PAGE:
MONTREAL – When a cyclist skidded into Léna Chabot while she was walking on Mount Royal, leaving her with cracked ribs, bruises and cuts in the shape of a bicycle chain, she was incredulous. She also soon discovered that as a victim of such an incident, she is nearly powerless.
“He said, ‘I’m sorry,’ ” Chabot, , recalled of being crashed into from behind on Aug. on a crowded Olmstead Rd., the wide, gravel path that curves up the mountain.
“I was hysterical. I was screaming at him, saying, ‘You were going way too fast. You could have killed me.’ He was bleeding a bit, but he didn’t get hit by the bike like I did.”
The cyclist, who was sporting an iPod, wouldn’t give Chabot his name. “He was gone in about two minutes.”
In a city where cyclists and pedestrians are crossing paths more and more, Chabot was shocked to discover she couldn’t even ask police to look for the cyclist as a hit-and-run offender as they would had a motorist hit her.
That’s because while those helming cars, motorcycles mopeds, boats and planes are covered in the federal Criminal Code section dealing with hit-and-runs, cyclists are not.
“It added insult to injury,” said Chabot, a law-school graduate who plans to specialize in civil or commercial law.
“I’m not that badly hurt. What if someone is really badly hurt by a cyclist?” she said. “It’s very hard to pursue a cyclist for civil damages since he’s not obliged to stay at the scene of an accident.”
In an Aug. letter to federal Justice Minister Rob Nicholson, Chabot asked: “What message is sent out to negligent cyclists with no empathy?” Sections and of the Criminal Code should be amended to include bicycles, Chabot suggested to the minister.
On Friday, an aide to Nicholson said an answer to Chabot hadn’t been formulated yet.
But Montreal police Constable Nathalie Valois, of the traffic and road safety division, said changing the federal hit-and-run law would be “almost useless,” since bicycles aren’t required to have licences, and fleeing cyclists aren’t as easy to spot as cars.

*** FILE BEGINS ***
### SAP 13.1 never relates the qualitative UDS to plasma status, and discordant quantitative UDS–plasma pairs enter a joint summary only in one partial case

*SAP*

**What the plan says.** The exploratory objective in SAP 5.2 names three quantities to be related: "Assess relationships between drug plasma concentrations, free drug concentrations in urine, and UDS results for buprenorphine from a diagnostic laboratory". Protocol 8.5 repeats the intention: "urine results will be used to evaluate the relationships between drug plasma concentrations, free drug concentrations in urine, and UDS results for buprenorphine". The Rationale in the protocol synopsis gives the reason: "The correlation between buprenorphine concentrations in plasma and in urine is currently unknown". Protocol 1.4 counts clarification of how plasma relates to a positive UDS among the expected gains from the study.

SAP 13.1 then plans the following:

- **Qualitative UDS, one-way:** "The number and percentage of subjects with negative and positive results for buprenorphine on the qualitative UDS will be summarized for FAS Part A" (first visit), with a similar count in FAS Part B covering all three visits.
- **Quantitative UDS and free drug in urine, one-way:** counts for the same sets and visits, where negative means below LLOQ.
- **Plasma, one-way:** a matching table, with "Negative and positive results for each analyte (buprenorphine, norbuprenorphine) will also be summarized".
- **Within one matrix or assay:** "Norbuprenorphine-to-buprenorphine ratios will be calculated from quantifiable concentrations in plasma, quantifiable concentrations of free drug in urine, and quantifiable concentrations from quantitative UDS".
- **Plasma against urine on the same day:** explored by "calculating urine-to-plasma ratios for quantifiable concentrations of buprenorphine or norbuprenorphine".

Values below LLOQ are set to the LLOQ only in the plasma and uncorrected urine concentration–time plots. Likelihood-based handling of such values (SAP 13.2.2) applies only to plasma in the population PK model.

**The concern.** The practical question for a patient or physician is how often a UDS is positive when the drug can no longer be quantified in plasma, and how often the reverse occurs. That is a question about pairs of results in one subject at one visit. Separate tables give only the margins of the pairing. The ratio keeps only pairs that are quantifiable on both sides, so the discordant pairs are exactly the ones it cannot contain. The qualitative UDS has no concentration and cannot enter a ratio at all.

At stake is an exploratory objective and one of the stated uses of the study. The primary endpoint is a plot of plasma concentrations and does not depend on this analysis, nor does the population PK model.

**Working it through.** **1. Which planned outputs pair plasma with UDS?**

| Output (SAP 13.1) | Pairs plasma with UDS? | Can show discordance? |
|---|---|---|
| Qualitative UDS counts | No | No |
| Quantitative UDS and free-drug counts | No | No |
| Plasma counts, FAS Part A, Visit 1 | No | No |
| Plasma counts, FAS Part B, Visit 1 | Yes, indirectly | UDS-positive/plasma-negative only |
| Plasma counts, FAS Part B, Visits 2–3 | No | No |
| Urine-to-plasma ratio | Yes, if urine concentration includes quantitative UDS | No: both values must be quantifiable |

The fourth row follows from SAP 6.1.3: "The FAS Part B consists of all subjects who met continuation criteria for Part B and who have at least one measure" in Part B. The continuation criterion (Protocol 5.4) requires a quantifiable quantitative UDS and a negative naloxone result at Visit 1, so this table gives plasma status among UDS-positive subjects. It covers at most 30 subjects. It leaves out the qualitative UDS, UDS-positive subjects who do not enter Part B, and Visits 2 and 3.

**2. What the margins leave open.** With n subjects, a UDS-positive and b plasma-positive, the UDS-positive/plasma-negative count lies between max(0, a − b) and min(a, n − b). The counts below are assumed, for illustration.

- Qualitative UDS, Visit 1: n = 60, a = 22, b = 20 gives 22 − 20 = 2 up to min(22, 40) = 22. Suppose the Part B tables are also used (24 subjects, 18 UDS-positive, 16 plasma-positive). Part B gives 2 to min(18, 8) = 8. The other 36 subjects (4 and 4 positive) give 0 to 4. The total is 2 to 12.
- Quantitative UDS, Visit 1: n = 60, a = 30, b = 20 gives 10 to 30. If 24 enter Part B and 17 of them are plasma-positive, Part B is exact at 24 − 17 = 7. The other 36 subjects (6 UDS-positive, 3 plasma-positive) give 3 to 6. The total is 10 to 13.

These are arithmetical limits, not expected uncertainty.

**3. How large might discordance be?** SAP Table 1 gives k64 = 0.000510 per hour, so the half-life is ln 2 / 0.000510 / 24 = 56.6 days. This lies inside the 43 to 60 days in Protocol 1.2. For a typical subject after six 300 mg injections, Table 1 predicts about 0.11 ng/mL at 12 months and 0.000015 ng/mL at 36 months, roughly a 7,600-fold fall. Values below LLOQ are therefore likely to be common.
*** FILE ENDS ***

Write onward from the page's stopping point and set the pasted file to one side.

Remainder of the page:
Police don’t even keep track of how many pedestrians are hit by cyclists, she noted.
“We take it down as an incident,” Valois said. “It’s like if a person hit their head while rollerskating. These events are in a big category labelled ‘Other.’ They’re accidents.”
If the Chabot collision had occurred on a street, police might have gone after the cyclist using the Quebec Highway Safety Code, Valois said. Article forbids any speeding likely to imperil someone’s life or safety. That offence could result in a $ fine and four demerit points.
Of course, that’s only if cops could apprehend the cyclist.
Pedestrians hit by bicycles are also out of luck if they seek victim compensation.
“We only compensate victims of accidents with vehicles that require a licence and registration,” said Audrey Chaput, spokesperson for the Société de l’assurance automobile du Québec. That excludes bicycles, all-terrain vehicles, snowmobiles and electric bicycles, some of which look like mopeds and can weigh kilograms, yet can only go as fast as kilometres per hour.
Claude Fabien, , a recently-retired Université de Montréal law professor, said it’s time the SAAQ considered compensation for pedestrians and cyclists who are hit by bicycles.
“The paradox is that cyclists and pedestrians hit by motor vehicles can get compensated, but if they are hit by a bicycle, they get zero.”
On the de Maisonneuve Blvd. bicycle path Friday, pedestrians and cyclists alike said that sharing the roadway is less about any law than about common decency.
“I’m stressed just heading up to Sherbrooke St.,” said Alexia Maschowsky, , as she rode a Bixi rental bicycle. “Drivers just don’t care and they drive so close they push cyclists to the side. Sometimes I have no choice but to ride on the sidewalk.”
Jackie, a pedestrian in her s who would only give her first name, said stiffer laws aren’t the answer.
“It’s more about being aware of what you’re doing and looking both ways. Just be conscious.”
Source: The Montreal Gazzette- by Max Harrold